Further to this basic search capability is the need to automatically cluster and package information that is trending. To do this you need to go beyond basic filtering and use real Natural Language Processing engines. If the platform you are looking at does not have the ability to automatically bin posts into business issue clusters or trending topics, the basic curation and management of the data is lackluster. This discipline of curating the data along with artificial intelligence is not to be taken for granted. You actually have to ask: "Does this platform automatically understand spam, sentiment, clusters and trending topics?" If the answer is "no" the curation and management of Big Data is not robust and you'll end up being disappointed with the results.
In the context of social engagement for customer care, dissemination is all about arranging meaningful data for transfer to your data constituency. These are agents, supervisors, and business analysts and managers that use the information.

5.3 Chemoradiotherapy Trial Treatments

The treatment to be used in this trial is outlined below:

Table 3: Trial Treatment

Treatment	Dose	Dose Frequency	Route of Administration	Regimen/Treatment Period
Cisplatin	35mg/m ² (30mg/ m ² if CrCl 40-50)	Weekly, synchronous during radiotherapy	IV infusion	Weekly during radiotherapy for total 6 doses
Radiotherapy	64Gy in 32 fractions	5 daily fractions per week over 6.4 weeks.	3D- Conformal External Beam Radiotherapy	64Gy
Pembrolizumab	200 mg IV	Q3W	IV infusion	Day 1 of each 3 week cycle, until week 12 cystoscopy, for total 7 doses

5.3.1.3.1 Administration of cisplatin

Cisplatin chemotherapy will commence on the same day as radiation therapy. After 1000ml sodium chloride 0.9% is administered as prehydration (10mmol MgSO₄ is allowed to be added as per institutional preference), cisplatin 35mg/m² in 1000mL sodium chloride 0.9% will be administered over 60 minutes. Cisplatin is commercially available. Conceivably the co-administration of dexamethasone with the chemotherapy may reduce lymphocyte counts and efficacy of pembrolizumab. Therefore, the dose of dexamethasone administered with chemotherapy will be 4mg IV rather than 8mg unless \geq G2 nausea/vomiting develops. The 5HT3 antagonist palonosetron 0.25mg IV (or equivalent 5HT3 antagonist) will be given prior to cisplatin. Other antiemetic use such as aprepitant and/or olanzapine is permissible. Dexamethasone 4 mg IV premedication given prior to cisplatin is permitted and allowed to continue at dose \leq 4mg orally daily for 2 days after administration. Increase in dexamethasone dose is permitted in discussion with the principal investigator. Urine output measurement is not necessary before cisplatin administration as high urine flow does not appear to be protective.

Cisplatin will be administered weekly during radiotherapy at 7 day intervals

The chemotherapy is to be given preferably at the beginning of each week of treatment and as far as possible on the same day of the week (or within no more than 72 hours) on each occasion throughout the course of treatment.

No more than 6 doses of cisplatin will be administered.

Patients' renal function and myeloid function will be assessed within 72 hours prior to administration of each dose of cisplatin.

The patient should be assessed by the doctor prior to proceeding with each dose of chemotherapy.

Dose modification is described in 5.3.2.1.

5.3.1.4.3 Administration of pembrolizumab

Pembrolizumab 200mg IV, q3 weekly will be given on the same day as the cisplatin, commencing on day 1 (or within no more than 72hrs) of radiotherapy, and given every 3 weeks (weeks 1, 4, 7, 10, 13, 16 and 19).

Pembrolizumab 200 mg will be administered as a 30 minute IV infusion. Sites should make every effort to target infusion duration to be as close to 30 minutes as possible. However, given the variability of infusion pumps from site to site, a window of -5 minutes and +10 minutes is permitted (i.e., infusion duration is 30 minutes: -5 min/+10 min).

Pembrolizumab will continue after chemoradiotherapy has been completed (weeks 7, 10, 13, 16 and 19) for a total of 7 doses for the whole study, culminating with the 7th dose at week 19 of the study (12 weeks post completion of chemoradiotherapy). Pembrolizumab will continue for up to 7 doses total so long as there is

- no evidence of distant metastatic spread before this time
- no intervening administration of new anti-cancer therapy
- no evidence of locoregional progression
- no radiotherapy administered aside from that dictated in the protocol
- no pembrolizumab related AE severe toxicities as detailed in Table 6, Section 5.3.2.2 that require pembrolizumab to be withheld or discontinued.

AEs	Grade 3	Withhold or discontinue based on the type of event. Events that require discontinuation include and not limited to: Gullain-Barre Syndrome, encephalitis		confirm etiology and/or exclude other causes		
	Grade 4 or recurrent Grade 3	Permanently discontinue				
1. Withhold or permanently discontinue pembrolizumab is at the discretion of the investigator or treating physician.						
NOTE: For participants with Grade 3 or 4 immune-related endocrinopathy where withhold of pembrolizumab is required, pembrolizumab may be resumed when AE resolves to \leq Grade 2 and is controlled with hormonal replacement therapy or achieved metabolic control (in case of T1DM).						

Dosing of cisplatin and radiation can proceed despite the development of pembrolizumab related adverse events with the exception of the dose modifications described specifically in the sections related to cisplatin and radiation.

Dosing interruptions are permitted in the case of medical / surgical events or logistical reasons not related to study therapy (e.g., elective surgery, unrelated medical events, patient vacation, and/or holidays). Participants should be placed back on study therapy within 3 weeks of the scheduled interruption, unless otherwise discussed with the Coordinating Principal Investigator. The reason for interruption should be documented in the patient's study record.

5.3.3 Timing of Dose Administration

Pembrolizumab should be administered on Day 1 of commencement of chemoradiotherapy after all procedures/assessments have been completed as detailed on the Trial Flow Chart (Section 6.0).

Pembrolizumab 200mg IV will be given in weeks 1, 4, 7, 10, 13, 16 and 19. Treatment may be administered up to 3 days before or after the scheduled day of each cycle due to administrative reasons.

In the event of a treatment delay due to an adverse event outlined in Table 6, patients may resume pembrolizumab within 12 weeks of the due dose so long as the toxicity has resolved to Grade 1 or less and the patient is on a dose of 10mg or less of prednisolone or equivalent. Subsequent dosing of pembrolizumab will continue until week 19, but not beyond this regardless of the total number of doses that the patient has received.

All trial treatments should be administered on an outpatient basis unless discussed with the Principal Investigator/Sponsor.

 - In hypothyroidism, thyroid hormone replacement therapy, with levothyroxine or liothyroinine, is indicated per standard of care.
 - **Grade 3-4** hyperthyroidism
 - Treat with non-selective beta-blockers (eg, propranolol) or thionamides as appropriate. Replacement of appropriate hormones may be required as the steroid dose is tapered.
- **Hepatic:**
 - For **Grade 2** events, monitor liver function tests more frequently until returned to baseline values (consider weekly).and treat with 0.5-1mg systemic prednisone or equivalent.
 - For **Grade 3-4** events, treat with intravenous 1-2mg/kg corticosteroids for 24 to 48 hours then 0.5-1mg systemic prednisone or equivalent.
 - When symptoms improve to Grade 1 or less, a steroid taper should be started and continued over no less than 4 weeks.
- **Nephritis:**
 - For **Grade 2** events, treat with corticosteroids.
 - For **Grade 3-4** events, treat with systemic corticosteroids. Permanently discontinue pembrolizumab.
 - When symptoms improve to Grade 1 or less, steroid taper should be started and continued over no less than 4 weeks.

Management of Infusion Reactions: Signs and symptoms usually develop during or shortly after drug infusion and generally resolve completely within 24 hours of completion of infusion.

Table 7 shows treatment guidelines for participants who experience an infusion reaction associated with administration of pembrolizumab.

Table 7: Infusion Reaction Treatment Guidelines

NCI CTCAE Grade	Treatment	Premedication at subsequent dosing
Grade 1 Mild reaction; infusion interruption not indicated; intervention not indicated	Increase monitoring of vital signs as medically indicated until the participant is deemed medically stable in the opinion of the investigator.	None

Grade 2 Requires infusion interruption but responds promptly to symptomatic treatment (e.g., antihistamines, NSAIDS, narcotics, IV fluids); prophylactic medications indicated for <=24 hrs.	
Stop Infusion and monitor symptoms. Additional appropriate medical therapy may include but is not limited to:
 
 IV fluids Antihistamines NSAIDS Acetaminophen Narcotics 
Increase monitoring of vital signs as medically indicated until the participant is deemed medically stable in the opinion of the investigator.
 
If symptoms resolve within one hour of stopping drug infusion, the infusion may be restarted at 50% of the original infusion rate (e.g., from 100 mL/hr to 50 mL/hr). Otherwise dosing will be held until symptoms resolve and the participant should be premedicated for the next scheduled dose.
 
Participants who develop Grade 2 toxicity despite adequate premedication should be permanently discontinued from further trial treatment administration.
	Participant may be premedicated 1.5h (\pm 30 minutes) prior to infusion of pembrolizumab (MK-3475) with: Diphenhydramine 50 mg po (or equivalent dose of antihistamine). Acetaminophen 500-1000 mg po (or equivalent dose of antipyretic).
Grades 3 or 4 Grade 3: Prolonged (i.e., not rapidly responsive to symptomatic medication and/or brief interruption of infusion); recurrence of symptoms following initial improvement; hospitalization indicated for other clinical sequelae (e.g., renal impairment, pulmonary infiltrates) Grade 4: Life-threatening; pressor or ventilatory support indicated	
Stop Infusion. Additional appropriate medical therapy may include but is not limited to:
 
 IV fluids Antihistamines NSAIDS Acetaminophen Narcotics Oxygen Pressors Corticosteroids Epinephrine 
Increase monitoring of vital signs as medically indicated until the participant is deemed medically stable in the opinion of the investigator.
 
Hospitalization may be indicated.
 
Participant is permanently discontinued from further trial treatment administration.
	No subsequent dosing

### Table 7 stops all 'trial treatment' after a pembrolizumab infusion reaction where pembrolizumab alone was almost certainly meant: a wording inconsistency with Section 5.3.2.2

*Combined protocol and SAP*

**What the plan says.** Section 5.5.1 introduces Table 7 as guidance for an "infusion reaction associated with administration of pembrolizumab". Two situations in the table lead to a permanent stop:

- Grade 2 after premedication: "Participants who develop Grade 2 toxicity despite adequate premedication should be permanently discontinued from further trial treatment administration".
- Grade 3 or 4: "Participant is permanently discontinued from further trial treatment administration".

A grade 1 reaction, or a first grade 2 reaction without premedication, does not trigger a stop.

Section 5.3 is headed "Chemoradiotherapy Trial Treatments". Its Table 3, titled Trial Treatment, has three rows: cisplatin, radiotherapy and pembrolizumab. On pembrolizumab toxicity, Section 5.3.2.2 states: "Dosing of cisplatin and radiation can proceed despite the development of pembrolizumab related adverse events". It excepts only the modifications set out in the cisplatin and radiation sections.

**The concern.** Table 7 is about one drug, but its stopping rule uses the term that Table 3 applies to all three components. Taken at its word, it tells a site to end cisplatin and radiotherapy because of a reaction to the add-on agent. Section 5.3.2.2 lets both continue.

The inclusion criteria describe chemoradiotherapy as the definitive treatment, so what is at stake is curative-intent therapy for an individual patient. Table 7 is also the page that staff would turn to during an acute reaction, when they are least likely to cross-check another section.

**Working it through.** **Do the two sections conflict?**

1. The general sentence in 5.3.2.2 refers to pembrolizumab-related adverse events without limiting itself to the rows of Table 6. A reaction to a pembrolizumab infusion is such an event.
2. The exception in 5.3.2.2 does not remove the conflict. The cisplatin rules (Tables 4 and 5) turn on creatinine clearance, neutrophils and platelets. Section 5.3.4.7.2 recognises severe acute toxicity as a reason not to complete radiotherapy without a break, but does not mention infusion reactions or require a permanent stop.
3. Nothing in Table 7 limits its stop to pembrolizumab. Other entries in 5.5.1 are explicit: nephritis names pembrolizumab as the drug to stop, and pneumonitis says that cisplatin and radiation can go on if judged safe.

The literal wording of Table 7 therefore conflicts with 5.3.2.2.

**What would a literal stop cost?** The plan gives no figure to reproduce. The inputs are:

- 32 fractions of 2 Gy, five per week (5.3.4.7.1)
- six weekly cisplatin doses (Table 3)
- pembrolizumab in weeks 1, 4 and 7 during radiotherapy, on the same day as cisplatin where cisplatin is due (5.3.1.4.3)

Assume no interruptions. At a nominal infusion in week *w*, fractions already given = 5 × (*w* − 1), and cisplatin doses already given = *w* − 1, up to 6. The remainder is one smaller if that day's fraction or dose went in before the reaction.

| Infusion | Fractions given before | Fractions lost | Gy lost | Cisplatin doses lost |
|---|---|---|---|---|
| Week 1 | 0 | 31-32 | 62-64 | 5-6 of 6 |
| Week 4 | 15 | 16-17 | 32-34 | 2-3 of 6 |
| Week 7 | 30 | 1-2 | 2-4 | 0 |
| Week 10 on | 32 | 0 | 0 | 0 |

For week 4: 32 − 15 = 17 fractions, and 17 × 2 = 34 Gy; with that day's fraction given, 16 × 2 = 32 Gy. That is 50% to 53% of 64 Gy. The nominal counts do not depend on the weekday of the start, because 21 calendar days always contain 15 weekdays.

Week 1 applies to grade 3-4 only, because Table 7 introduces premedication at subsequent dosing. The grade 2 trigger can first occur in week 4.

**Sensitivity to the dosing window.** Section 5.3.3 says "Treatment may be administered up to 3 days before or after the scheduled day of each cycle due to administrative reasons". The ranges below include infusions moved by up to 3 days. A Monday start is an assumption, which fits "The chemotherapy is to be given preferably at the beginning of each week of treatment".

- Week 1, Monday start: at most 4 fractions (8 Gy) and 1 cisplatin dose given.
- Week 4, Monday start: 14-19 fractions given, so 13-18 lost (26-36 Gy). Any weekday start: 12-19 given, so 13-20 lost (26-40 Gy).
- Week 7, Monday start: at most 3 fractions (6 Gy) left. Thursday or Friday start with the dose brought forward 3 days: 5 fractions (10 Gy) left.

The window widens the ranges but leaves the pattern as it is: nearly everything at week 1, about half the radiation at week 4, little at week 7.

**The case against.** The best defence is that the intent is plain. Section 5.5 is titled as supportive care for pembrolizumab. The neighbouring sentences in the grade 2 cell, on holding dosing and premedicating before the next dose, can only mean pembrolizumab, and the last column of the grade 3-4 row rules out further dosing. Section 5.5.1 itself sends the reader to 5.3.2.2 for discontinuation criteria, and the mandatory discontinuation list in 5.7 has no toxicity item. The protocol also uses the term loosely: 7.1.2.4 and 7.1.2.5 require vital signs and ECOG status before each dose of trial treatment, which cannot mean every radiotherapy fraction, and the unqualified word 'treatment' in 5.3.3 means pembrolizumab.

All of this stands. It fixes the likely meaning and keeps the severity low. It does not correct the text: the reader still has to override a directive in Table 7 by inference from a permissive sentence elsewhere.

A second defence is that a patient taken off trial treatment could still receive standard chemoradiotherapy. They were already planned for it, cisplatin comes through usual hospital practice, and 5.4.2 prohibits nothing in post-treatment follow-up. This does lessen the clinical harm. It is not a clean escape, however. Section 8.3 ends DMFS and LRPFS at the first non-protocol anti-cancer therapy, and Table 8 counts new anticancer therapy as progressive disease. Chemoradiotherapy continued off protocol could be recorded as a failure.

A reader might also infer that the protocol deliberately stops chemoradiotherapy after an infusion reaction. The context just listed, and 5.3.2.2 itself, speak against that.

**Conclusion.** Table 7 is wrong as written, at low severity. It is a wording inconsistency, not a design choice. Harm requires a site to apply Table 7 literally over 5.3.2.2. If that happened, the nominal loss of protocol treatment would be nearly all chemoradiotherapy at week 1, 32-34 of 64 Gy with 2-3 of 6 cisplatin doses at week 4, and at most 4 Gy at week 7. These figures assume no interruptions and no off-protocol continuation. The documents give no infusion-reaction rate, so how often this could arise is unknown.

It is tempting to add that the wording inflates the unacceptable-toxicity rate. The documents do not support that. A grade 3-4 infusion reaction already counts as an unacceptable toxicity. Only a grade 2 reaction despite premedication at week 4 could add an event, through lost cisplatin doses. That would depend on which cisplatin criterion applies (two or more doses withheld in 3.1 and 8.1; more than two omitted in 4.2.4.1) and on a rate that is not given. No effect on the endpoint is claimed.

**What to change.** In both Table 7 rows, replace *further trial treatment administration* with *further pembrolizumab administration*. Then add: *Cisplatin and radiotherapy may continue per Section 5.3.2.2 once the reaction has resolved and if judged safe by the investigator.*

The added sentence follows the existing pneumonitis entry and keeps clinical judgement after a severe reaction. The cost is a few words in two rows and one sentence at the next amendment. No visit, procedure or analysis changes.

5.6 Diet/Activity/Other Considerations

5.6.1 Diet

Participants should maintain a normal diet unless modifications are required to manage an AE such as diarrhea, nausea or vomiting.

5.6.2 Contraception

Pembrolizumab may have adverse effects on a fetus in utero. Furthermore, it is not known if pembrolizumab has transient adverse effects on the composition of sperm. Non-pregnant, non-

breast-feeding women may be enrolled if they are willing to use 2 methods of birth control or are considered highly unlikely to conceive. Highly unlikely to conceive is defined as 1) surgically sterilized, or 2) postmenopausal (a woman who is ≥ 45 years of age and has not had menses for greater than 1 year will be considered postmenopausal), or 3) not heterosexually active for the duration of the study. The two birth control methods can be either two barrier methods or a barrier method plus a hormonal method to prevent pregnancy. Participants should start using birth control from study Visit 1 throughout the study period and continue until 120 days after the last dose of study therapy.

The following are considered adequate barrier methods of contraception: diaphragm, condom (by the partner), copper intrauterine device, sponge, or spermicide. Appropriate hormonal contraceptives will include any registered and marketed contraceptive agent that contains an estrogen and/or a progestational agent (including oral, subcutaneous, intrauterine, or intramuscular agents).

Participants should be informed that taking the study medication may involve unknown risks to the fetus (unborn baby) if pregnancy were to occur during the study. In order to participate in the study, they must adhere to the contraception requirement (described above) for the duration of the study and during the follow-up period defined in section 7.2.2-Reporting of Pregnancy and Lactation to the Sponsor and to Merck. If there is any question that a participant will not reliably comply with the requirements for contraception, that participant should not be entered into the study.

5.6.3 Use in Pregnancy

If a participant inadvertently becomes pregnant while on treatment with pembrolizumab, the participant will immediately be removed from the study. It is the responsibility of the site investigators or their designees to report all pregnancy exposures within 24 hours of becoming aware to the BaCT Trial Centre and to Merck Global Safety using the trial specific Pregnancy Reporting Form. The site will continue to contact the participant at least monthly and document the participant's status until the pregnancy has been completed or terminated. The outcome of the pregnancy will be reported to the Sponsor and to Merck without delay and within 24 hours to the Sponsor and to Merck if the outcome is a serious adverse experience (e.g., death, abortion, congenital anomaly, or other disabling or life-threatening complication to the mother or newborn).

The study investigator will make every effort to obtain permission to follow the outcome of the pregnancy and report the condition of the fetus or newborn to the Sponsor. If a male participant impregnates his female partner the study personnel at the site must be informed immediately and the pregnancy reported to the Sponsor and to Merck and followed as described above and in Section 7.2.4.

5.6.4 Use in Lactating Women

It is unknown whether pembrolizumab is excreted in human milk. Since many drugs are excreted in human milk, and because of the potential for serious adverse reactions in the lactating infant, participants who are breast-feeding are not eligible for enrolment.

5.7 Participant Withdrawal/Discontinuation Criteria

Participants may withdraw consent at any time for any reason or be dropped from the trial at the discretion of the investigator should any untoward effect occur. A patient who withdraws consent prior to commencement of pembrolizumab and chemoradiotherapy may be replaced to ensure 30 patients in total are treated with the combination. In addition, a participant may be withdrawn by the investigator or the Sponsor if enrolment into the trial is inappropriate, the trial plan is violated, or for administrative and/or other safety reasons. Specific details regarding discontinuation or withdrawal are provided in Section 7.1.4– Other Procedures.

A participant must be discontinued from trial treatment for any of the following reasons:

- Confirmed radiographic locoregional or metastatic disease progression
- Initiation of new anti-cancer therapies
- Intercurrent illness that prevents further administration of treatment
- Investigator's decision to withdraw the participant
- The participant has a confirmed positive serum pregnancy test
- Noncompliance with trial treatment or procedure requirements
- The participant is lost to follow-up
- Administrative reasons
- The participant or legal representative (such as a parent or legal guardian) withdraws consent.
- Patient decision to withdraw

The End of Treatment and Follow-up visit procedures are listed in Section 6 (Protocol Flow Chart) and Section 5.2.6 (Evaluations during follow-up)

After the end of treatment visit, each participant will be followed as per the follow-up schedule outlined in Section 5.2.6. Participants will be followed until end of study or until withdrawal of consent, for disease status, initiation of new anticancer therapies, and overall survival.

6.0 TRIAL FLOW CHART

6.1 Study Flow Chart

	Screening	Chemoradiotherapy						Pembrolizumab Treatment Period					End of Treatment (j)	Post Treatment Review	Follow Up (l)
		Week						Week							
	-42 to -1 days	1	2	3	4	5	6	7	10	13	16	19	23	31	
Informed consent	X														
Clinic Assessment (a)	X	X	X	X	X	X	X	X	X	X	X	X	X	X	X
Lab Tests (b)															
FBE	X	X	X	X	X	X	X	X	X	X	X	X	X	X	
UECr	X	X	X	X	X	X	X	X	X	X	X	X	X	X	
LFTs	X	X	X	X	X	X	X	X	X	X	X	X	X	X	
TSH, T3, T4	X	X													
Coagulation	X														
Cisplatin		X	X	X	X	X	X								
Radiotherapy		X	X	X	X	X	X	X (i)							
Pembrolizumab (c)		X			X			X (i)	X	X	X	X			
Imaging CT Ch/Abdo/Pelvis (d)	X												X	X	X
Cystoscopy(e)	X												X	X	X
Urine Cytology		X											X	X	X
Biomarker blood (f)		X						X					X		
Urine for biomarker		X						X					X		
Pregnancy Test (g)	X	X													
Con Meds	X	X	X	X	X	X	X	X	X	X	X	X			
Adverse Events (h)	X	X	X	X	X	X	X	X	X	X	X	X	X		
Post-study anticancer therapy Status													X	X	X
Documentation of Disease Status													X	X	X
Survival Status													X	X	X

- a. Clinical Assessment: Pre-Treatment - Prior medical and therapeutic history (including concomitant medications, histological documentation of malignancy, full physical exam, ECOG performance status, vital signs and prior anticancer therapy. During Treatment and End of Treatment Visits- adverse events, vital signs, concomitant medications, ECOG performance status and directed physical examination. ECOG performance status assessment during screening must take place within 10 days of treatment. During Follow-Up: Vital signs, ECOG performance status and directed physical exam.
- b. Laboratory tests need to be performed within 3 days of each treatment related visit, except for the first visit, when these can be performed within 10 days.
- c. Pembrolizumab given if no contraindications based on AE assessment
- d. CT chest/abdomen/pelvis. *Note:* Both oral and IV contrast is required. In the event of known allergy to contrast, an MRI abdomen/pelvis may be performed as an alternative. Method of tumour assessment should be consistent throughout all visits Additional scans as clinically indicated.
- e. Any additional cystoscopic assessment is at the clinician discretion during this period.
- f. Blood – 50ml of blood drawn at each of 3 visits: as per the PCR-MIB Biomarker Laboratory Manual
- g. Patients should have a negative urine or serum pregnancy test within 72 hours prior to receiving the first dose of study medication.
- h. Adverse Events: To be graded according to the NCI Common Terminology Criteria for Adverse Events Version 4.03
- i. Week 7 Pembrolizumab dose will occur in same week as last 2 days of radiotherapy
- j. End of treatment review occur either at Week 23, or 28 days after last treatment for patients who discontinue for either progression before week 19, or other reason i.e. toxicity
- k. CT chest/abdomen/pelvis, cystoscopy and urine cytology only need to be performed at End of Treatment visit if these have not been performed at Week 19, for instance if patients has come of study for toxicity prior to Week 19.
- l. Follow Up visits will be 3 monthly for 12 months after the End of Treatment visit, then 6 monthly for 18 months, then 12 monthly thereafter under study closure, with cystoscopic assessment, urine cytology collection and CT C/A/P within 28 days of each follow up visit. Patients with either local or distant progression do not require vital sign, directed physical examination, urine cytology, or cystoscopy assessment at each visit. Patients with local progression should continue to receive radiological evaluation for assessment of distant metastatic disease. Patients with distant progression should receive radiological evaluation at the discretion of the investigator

The acid test for robust dissemination is to make sure you are able to discretely search for, transfer, and share required information. If your platform can't do these things effectively, it's falling down on the job Big Data-wise.
Here are some questions you should be asking about data dissemination: "What is the mechanism for searching on specific author data, drilling down into specific topics and linking outreach data to that author's posts?" Also: "How are topics and clusters filtered or routed to certain agents based on their workgroup or skill?" And; "How can I sift through all the data to route only angry customers to properly skilled care specialists"?
You should also consider how decisioning figures in to Big Data. You should be able to link Big Data elements and trigger certain actions on that data. For example, you should be able to route and escalate a social post if it: 1) belongs to a cluster representing "at risk" customers; 2) is from an author that has a public influence score over 20%; 3) is from an author who has a corporate influence score of over 30%; and 4) a person who is not happy sentiment-wise. You should ask if automatic routing and dispositioning can be done based on these elements.
Analysis and Visualization